The Kalahari goat breed

A report by livestock experts says that the Kalahari goat breed is a product of South Africa.

This red-coloured goat has become widespread in many parts of the world today, although it originated in South Africa. The name Kalahari is the name of the desert that stretches the border of South Africa to Botswana and Namibia.

This type of goat is known for producing meat, while other types of goats are known for producing milk or wool.

Due to their origin, these goats can easily withstand conditions including sun, drought, cold and lice that attack cattle. This means that there is little need to vaccinate or treat Kalahari goats. Kalahari goat farmers spend very little money. Like other goats, this goat feeds on a variety of forest trees without relying on a particular type of food.

Female Kalahari goats are known to have enough udders to produce milk for rearing lambs. The way this goat’s udder sits on the body, and the amount of milk it produces are some of the main characteristics of the Kalahari goat.

Red is the most prominent colour in the beauty of Kalahari goats. A Kalahari goat gives birth three times in two years, which makes their herd grow rapidly.

Its red colour helps it hide in places with the red rocks, brown grass, and other such places. These goats have long ears that help fight insects, while their horns are not too big.

The body of Kalahari goats is very similar to the Boer goat with red heads. These goats are also widely used to breed other types of goats. The male Kalahari goat is much larger than the female goat in terms of body structure.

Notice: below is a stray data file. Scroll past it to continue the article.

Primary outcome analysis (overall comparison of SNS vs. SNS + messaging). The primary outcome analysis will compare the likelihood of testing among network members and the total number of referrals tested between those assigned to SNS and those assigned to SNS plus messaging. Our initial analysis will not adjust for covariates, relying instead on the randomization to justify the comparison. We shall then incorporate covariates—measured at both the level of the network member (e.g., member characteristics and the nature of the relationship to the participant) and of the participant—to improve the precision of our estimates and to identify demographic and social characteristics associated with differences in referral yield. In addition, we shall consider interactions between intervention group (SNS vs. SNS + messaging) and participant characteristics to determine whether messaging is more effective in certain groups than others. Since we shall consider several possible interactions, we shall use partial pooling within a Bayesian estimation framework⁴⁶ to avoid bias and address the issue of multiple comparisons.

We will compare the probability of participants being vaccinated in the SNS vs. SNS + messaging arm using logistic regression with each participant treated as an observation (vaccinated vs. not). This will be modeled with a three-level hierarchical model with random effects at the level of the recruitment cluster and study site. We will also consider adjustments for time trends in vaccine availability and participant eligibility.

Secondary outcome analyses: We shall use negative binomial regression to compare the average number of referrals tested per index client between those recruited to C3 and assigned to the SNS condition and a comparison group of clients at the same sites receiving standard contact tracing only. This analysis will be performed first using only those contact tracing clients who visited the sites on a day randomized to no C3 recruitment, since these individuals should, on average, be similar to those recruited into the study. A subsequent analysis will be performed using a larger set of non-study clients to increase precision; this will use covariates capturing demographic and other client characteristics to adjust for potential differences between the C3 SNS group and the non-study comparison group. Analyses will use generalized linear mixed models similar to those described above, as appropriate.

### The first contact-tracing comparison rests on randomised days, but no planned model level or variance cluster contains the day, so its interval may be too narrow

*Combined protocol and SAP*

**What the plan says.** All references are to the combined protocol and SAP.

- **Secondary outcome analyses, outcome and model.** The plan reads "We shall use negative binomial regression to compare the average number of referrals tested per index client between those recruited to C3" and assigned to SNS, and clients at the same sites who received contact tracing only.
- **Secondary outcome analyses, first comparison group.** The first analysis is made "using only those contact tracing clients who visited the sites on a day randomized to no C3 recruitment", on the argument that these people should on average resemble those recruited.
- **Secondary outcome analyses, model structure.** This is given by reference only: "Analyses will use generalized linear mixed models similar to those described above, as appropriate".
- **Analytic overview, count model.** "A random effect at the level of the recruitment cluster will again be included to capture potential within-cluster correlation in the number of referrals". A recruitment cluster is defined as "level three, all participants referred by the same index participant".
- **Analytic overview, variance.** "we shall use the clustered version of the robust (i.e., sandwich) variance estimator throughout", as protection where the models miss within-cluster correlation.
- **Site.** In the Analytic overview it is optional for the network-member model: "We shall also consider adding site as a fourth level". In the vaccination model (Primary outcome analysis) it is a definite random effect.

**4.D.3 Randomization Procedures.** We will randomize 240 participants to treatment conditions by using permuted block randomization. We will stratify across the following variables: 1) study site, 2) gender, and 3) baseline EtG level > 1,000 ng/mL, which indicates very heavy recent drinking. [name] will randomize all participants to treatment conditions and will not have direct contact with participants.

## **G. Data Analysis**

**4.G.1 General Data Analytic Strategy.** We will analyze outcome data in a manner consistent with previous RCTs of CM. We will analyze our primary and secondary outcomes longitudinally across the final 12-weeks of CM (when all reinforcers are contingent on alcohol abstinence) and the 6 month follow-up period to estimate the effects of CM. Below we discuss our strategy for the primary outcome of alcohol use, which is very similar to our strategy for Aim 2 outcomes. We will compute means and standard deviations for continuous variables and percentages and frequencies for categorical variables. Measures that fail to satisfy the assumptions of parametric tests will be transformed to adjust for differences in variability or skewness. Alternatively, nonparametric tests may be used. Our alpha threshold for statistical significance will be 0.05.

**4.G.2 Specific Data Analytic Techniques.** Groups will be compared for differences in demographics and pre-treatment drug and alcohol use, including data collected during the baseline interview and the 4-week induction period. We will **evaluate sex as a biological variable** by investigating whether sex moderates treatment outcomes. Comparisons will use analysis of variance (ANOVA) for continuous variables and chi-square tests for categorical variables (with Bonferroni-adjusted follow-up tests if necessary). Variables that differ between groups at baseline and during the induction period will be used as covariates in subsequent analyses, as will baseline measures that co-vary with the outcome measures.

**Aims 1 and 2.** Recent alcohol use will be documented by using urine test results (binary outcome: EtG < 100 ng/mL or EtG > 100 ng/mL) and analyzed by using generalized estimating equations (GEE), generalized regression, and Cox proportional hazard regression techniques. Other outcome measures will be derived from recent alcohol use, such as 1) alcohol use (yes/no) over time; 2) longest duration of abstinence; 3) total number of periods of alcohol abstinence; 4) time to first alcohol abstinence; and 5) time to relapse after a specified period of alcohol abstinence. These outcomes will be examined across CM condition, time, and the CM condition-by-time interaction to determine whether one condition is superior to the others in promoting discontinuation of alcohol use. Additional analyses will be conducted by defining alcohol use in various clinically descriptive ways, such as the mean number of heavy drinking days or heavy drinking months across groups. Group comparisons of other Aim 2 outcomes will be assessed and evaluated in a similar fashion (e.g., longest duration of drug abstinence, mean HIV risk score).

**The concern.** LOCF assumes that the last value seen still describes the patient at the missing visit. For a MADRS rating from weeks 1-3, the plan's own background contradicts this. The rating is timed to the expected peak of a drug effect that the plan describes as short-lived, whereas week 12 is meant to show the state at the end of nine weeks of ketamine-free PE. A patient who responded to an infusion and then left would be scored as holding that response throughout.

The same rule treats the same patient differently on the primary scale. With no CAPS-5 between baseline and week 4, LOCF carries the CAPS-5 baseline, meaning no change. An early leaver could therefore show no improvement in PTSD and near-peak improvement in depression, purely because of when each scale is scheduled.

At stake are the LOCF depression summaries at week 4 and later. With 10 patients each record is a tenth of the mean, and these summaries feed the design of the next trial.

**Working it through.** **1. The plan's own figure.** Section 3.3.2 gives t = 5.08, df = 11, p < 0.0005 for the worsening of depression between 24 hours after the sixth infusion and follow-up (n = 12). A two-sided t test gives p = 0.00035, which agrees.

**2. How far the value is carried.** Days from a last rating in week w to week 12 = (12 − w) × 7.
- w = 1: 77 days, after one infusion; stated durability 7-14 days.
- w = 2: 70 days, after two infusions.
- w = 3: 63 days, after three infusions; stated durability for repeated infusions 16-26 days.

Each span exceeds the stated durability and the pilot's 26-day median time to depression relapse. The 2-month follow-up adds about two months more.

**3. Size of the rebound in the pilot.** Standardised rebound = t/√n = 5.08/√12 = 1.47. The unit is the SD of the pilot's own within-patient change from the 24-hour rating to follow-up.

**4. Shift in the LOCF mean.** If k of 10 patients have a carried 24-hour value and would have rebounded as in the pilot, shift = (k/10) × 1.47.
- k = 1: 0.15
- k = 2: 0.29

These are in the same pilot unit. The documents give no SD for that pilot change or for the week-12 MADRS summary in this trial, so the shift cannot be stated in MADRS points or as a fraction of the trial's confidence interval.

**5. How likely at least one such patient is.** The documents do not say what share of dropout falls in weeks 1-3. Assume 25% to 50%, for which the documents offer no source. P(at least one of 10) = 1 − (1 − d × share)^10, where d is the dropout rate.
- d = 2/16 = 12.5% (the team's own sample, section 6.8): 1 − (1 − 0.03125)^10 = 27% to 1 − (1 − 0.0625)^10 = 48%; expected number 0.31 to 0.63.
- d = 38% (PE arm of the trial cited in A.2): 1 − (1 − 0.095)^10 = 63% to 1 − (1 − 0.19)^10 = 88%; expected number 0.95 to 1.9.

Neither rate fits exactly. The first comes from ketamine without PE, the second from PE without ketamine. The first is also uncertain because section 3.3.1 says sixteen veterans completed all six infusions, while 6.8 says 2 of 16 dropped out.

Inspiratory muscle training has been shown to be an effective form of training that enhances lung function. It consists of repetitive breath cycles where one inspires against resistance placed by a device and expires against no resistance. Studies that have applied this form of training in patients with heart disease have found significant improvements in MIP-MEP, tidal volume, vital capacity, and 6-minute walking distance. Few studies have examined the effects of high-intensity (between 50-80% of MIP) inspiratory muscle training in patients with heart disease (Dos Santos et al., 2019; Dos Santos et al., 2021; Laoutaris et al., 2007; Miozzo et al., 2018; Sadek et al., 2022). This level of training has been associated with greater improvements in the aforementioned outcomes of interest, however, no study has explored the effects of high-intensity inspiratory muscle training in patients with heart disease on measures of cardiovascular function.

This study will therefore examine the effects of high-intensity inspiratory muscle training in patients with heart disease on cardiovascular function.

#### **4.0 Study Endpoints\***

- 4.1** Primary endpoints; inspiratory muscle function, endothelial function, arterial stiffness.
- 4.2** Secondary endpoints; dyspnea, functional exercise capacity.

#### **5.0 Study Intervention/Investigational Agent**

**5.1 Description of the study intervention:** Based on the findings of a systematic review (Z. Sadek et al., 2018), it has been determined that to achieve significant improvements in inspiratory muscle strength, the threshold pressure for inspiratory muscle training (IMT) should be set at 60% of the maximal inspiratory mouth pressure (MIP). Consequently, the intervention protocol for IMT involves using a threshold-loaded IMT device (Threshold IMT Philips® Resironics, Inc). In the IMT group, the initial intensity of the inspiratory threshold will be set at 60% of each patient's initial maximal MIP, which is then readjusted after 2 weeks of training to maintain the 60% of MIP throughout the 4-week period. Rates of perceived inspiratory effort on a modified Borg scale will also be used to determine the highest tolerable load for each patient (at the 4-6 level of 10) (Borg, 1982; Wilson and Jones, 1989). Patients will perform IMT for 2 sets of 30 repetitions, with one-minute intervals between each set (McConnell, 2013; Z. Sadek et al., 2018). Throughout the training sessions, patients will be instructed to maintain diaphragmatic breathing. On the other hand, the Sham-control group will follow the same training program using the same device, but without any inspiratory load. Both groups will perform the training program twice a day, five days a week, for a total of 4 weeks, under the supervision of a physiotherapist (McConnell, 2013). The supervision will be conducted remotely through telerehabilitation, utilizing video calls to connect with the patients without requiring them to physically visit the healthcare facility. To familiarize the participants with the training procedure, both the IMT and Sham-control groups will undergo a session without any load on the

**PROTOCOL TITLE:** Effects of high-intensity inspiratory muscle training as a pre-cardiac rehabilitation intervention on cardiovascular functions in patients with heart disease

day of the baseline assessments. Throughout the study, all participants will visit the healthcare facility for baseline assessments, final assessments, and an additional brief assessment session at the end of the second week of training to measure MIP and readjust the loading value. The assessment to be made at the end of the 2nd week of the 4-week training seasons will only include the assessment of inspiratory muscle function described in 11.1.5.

Research by the Agricultural Research Council of South Africa states that the genetic characteristics of the Kalahari show that it is not interbred with other goat breeds but is a genetically independent breed of goat.

Due to its size, this goat was recognised in the year 1998 after which a farmers’ association for this type of goat called Kalahari Red Club was established in 1999.

Dr. Marida Roets has done extensive research on this type of goat working as an independent researcher.

“It does not have the characteristics of another type of goat, it is an independent goat that is not associated with another goat,” explained Roets.

Farmers Wallace Kier, Ray Anderson and Peter Fith sent the embryos of this goat to Australia from South Africa. “Us sending this goat’s embryos to Australia made the farmers of that country start to recognise the Kalahari as a goat that can be bred, besides this goat has spread to other countries,” said Kier.

The arrival of these goats in Australia from South Africa caused the farmers of Australia to establish the Kalahari Red Goat Society of Australia. The beauty and red colour of this goat are always an attraction for goat breeders in South Africa and other countries.